Wednesday, August 6, 2014

Seek the Edge

I appreciate the poetics of Federico Garcia Lorca, the gypsy poet of Southern Spain. Lorca wrote an essay, “Theory and Play of Duende” suggesting most artists search for perfection at the cost of a need for struggle - duende. This force, not an angel or Muse, becomes more of an “energetic instinct.” A writer may have the voice, the style, and the ability but will never triumph unless duende resides within. All through Andalucia, people speak of duende and recognize it when it happens. It is a spirit that is more than one’s spirit.

Lorca does not want to confuse the duende with demons or devils, or as a destructive force. He says, “I mean, secret and shuddering…” Where the angel dazzles and the Muse dictates, surges from outside of us. The duende has “to be roused from the furthest habitations of the blood. Seeking the duende, there is neither map nor discipline. We only know it burns the blood like powdered glass, that it exhausts, rejects all sweet geometry we understand, that it shatters styles.” Emotion is impossible without the arrival of the duende.

Lorca told about a singer who had to send away her muse and become helpless. And how she sang! "She was able to kill all the scaffolding of the song and leave way for a furious, enslaving duende, friend of the sand winds who made the listeners rip their clothes off.” It is the marrow of forms, the pure music. Duende also means a radical change to all the old kinds of form, “totally unknown and fresh sensations with the qualities of a newly created rose.” Each person finds something new that no one had seen before, that could give life and knowledge.

The essay mentions three arches which have within them the Muse, the angel and the duende. “ Through the empty archway a wind of the spirit enters, blowing insistently over the heads of the dead, in search of new landscapes and unknown accents: a wind with the odor of a child’s saliva, crushed grass, and medusa’s veil, announcing the endless baptism of freshly created things.”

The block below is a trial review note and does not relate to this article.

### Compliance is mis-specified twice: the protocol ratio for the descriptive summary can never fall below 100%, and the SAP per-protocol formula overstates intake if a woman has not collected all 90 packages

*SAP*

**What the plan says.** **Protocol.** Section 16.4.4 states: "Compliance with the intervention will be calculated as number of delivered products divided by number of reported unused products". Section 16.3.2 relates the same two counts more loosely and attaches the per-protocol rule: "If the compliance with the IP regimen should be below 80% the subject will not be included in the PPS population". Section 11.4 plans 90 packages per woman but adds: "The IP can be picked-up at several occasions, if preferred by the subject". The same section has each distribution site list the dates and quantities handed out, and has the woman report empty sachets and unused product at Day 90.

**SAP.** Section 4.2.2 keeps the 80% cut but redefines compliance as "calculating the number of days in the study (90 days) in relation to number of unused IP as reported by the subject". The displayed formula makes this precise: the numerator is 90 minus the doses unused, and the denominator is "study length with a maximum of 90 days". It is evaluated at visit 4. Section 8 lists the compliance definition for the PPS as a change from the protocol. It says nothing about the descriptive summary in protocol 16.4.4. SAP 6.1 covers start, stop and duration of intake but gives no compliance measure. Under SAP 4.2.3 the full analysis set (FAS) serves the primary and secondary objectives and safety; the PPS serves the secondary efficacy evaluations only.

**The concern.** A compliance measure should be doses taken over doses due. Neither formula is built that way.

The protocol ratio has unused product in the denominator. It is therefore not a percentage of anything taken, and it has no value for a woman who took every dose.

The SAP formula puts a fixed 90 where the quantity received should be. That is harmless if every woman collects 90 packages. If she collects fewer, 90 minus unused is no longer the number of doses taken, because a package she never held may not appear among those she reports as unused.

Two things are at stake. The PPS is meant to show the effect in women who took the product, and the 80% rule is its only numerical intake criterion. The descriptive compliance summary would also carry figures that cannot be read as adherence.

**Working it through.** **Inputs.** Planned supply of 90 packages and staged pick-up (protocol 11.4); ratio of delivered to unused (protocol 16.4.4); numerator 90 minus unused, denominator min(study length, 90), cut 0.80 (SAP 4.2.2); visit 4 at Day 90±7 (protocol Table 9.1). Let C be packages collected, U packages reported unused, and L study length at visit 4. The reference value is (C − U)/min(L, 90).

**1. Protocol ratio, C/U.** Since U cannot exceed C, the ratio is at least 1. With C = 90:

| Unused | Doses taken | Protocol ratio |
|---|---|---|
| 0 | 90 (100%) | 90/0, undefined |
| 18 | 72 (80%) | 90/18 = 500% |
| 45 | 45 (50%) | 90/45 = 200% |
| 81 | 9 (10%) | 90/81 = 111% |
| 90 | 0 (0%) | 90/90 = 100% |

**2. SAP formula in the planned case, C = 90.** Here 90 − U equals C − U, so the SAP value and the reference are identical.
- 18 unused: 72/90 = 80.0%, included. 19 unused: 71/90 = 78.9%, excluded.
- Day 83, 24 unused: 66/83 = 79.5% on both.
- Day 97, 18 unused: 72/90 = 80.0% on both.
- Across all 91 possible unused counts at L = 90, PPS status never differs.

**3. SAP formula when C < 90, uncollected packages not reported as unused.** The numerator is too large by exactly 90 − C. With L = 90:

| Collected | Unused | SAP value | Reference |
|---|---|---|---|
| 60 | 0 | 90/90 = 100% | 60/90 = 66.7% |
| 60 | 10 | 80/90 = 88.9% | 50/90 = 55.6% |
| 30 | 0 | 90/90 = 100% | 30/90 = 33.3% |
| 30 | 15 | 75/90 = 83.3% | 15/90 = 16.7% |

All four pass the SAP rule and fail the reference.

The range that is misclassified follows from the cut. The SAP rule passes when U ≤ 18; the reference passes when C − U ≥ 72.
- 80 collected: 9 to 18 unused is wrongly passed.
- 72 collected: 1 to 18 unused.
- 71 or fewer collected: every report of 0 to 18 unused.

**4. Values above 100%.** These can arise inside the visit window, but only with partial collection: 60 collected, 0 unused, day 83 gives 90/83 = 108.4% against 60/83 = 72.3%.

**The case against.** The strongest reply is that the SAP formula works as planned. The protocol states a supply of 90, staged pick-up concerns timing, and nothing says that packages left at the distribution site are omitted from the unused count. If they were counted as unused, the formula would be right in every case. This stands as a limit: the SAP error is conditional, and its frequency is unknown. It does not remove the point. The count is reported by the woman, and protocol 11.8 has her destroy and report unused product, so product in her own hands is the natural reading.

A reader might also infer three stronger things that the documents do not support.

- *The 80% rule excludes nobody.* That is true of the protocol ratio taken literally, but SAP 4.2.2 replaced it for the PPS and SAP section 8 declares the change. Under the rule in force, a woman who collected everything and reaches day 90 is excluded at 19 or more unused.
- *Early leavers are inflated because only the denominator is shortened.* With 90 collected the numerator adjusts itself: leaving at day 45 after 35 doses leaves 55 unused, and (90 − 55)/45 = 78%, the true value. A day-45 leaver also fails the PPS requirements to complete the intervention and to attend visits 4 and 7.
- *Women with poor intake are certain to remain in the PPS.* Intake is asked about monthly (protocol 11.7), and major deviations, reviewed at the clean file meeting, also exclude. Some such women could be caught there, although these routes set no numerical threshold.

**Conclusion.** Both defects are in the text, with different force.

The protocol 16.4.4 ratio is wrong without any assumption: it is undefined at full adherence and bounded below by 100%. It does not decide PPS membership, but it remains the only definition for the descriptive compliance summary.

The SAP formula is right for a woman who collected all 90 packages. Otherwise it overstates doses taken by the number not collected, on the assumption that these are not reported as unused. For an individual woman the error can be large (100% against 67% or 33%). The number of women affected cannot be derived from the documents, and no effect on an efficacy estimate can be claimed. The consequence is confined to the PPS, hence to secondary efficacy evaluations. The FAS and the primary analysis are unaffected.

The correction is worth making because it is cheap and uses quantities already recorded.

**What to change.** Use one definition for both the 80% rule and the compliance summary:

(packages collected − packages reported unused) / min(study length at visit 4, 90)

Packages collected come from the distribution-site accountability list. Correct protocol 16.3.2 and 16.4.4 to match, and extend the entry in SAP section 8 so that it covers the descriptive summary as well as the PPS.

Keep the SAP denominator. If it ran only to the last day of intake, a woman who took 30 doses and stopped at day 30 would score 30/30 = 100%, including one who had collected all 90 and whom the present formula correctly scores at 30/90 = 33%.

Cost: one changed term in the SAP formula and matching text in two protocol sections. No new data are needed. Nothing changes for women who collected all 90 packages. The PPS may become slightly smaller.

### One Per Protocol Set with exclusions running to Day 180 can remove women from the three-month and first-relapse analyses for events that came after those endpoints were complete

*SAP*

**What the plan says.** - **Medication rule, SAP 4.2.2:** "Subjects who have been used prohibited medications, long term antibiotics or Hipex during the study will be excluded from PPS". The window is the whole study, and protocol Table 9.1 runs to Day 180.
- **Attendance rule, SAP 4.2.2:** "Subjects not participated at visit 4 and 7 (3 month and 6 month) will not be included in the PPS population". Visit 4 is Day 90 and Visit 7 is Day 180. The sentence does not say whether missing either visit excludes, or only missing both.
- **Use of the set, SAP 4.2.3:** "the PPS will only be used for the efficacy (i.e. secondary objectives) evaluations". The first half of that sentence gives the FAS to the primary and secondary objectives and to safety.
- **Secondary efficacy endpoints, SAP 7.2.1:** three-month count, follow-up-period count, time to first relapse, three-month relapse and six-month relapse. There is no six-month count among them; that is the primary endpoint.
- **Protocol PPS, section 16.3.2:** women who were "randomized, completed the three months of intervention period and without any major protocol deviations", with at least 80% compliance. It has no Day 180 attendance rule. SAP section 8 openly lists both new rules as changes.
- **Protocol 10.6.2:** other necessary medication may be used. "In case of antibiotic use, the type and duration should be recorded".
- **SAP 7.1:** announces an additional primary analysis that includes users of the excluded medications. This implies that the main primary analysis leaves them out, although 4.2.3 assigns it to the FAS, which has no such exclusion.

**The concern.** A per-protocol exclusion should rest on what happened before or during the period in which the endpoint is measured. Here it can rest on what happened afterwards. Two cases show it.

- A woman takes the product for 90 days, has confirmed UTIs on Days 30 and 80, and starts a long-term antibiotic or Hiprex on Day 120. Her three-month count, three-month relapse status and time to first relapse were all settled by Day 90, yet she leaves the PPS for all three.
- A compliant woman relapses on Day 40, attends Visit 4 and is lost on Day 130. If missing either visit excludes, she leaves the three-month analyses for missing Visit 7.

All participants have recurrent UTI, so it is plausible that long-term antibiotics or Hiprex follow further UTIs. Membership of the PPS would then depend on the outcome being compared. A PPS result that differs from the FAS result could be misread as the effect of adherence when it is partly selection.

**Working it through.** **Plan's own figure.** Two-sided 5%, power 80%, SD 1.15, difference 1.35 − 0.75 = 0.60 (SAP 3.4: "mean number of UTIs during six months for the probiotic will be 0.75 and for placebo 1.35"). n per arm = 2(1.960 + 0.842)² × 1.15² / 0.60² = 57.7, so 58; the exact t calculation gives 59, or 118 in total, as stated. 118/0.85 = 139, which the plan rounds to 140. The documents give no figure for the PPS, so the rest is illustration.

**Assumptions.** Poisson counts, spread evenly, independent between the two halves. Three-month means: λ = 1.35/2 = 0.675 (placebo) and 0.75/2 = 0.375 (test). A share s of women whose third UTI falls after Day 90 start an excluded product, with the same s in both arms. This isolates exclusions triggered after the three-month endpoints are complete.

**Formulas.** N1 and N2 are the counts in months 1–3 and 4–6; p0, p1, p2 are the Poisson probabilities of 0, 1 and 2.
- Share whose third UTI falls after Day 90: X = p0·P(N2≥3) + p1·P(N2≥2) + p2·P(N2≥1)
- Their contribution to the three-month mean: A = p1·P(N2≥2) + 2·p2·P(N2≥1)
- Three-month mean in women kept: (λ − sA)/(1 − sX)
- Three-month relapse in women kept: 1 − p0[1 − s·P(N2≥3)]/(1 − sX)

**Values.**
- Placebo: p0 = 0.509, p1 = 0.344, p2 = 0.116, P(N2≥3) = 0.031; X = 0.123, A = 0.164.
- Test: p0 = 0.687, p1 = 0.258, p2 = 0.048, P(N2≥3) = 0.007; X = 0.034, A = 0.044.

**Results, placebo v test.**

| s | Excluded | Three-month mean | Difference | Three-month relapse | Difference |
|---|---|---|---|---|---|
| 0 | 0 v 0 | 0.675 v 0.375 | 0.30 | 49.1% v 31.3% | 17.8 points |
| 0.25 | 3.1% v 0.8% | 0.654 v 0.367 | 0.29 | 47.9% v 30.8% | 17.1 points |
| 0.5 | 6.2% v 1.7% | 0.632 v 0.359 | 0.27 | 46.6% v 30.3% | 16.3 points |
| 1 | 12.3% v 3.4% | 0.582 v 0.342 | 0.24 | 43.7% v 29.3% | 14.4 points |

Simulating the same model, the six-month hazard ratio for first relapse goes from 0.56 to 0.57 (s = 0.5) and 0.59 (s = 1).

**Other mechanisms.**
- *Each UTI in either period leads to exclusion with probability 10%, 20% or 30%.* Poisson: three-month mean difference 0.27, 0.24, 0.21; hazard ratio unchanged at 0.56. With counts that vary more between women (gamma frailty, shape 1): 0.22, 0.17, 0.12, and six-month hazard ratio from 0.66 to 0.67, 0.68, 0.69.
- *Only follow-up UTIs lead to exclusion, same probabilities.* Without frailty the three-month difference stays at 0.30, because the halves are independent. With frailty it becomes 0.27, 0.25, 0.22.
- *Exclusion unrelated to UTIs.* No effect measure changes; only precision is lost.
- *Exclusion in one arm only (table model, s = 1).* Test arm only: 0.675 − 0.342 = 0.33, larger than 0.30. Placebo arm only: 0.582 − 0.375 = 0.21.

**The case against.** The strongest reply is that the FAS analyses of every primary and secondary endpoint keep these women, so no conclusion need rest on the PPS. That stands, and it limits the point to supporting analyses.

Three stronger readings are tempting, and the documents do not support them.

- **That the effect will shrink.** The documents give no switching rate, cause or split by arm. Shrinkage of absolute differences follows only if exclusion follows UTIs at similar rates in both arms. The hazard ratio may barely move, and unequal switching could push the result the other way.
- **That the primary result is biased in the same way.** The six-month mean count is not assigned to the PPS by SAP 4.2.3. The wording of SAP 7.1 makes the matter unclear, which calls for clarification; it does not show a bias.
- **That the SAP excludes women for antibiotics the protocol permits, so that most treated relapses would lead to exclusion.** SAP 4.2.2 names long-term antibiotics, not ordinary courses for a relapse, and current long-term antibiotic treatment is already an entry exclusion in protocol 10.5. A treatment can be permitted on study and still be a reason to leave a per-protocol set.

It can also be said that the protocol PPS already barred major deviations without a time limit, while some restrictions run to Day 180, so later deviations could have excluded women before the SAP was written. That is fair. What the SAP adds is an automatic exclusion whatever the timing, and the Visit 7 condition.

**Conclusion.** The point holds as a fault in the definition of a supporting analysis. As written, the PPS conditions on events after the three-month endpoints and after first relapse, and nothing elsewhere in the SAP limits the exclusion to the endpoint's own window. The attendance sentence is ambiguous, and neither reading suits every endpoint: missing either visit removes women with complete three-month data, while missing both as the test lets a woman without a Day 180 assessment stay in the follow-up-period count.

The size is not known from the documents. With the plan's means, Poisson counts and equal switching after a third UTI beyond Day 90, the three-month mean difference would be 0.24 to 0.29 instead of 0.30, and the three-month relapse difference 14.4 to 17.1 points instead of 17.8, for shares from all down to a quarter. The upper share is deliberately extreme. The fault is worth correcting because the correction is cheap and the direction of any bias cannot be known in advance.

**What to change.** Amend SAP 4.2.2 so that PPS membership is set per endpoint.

When asked why he wrote, “A thousand tambourines of crystal wounded the light of day break,” he replied, “I will tell you I save them in the hands of trees and angels, but I cannot say more. I cannot explain their meaning and that is how it should be. Through poetry a man quickly reaches the cutting edge that the philosopher and mathematician silently turn away from.”

As a poet, I have experienced a thrill that transported me beyond my understanding and expectation. When the mind becomes fueled by uneasiness on the edge of discovery or the rowdiness of creation, the writing takes flight.

Once one has felt the rush a feeling remains that it will return. In this state, all senses expand and melody flows through the body. Not knowing its next visitation will provoke the search for a variety of ways to coax it back. If the timing is not right and it tries to escape, one grasps only air. Yet, having it for a moment engages the highest form of communion with the self.

I seek the edge of helplessness in order to write with my greatest force. Often I cannot explain the meaning. For me, and I hope the reader, the feelings of wonder remain beyond the language and the story.

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